Bulldog Bites

News and Views from the University of Redlands

How whale watching helps science

Ted Cheeseman presenting to the audience with an image of a humpback whale photographed in Antarctica behind him.

Whales play a pivotal role in our oceans, benefiting marine ecosystems, and humanity. These majestic creatures contribute to the nutrient cycle, maintain biodiversity, and inspire people around the world.  

At the annual Human Animal-Studies (HAST) Speaker Series on September 28 at the University of Redlands, Ted Cheeseman — an ecologist and co-founder of the nonprofit Happywhale — gave a talk on how citizens contribute to ongoing research dedicated to identifying and tracking whales.

Cheeseman, who grew up whale watching in California’s Monterey Bay, worked as a company leader journeying around the seven continents at Cheesemans’ Ecology Safaris, a company founded by his parents. With over three decades of experience in eco-tourism, with much of it in Antarctica, Cheeseman experienced first-hand the impacts humans have on marine ecosystems.

Motivated to make a positive difference, Cheeseman created an AI-enabled web platform named Happywhale; this platform helps researchers focus on whale science and marine conservation through whale identification. Cheeseman is currently working toward a Ph.D. in whale science while building connections between people, whales, and our oceans.  


Individual animals have uniquely identifiable traits and personalities.  

Cheeseman said, “in the case of humpback whales, their fluke can give insight into their experiences they may have had.” Each humpback whale has unique characteristics on their fluke from their ridges to the barnacle scars. These traits are what enable the program HappyWhale to be automated in identification and help researchers track individual whales.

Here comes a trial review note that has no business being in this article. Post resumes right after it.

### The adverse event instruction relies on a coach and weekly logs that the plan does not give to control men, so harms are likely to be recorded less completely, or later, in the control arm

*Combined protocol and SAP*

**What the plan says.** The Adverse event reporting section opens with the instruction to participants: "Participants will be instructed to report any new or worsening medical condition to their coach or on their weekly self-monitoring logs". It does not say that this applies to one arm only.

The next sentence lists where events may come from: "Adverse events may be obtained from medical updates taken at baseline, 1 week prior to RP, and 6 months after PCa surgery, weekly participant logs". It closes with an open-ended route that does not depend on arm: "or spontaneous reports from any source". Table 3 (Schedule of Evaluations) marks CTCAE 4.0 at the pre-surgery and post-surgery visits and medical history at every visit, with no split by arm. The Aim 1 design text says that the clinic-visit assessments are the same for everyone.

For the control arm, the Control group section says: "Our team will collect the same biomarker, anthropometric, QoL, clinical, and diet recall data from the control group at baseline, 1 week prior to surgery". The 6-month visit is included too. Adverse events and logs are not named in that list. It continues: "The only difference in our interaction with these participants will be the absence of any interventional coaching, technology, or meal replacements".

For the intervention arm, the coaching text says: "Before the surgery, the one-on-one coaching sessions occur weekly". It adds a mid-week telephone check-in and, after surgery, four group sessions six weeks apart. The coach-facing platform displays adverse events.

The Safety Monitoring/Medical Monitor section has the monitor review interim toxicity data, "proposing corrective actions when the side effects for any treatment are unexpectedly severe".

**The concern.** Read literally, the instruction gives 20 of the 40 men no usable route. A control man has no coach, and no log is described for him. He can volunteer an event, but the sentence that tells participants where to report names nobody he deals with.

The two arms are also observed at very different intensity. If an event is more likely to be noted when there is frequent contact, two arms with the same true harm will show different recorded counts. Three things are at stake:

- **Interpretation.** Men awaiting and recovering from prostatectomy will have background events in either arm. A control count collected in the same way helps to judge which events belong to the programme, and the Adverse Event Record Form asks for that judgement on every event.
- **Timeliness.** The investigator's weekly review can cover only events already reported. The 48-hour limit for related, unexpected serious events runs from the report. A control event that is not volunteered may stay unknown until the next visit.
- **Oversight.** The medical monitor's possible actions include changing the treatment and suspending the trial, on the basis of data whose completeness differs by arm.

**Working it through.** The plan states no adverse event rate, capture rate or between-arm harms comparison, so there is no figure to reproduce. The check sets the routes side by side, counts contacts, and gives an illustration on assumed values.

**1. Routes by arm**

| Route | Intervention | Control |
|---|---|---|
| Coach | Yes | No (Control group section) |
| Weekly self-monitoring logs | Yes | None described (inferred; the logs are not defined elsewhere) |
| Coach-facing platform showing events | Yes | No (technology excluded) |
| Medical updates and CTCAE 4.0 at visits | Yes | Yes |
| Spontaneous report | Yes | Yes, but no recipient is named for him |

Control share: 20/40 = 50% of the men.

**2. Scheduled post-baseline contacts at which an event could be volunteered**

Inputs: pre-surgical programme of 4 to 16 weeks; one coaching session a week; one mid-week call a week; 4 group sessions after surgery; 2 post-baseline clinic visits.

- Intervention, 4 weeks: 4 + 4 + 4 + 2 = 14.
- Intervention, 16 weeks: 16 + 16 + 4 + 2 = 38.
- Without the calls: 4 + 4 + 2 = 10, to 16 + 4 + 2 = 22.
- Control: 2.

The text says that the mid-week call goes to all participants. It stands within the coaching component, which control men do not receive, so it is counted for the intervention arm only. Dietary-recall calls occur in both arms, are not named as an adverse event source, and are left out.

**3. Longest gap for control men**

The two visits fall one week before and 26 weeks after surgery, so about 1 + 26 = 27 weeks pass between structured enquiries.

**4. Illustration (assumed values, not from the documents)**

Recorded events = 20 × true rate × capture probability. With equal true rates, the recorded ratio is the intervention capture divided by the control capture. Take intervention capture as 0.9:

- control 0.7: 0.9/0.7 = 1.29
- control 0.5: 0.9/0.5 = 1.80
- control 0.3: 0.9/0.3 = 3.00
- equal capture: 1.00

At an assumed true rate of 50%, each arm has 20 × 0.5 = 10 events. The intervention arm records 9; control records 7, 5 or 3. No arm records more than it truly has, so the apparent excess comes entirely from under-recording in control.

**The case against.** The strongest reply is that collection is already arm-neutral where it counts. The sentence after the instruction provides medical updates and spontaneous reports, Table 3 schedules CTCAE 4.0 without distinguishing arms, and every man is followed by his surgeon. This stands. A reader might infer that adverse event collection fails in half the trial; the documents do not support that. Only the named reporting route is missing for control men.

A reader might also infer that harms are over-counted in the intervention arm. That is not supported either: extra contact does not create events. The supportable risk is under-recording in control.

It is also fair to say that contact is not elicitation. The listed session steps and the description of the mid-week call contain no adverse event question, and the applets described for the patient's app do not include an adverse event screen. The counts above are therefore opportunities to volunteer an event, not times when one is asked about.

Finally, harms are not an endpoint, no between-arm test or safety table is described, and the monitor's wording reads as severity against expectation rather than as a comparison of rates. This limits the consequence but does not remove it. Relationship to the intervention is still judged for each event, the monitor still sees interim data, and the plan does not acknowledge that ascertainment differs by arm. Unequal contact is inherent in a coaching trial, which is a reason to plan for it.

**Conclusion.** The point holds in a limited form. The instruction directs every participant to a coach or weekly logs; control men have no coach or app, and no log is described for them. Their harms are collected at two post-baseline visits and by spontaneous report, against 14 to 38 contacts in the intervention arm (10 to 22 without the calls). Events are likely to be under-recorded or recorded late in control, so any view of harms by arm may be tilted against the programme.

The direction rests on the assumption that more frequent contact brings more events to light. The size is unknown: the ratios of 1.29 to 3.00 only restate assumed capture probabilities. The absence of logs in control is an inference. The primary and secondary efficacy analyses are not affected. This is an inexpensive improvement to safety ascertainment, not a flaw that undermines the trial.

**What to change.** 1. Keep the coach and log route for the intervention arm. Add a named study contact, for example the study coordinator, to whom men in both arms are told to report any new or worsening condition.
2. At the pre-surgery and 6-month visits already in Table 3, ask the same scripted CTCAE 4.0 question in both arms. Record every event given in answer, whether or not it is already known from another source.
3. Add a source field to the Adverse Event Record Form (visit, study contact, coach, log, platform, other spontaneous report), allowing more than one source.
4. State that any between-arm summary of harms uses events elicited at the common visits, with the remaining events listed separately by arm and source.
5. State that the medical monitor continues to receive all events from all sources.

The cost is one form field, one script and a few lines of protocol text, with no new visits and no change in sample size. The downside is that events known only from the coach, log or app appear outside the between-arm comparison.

Connecting citizens to science raises awareness. 

Tourists and visitors who go on expeditions to the arctic or go whale watching at local beaches can submit their photos to HappyWhale. Information about their whale is then shared with them. This includes the whale’s name, migration patterns, and other information about the whale. It is as easy as set, submit, and share! This not only helps in the research process but enables people to connect with the whale they saw. Cheeseman believes, “connecting you with a whale, connects you to the whole ocean.”  

Whale populations can indicate ocean health.  

The ocean’s capacity to support whales has decreased dramatically due to climate change. The ocean is currently experiencing a marine heatwave, which is decreasing productivity while increasing whale mortality. Cheeseman believes that the ocean can heal itself if we do our part to mitigate climate change.   

It only takes one individual to start a movement toward positive change.  

Climate change will take collective effort to solve. Cheeseman had one final piece of advice for the crowd: “if you can’t do it by yourself, then try to get others to take action together.”  


The HAST lecture series features world-renowned animal scholars and activists discussing topics of their given expertise. Sponsored by the Human-Animal Studies Department and co-sponsored by the Philosophy Department, the Stauffer Center for Science and Mathematics, and the Johnston Center for Integrative Studies, the lectures bring students and community members together to learn more about various topics relating to animals studies and human connections to these animals.  

For more information, visit the Human-Animal Studies Speaker Series page.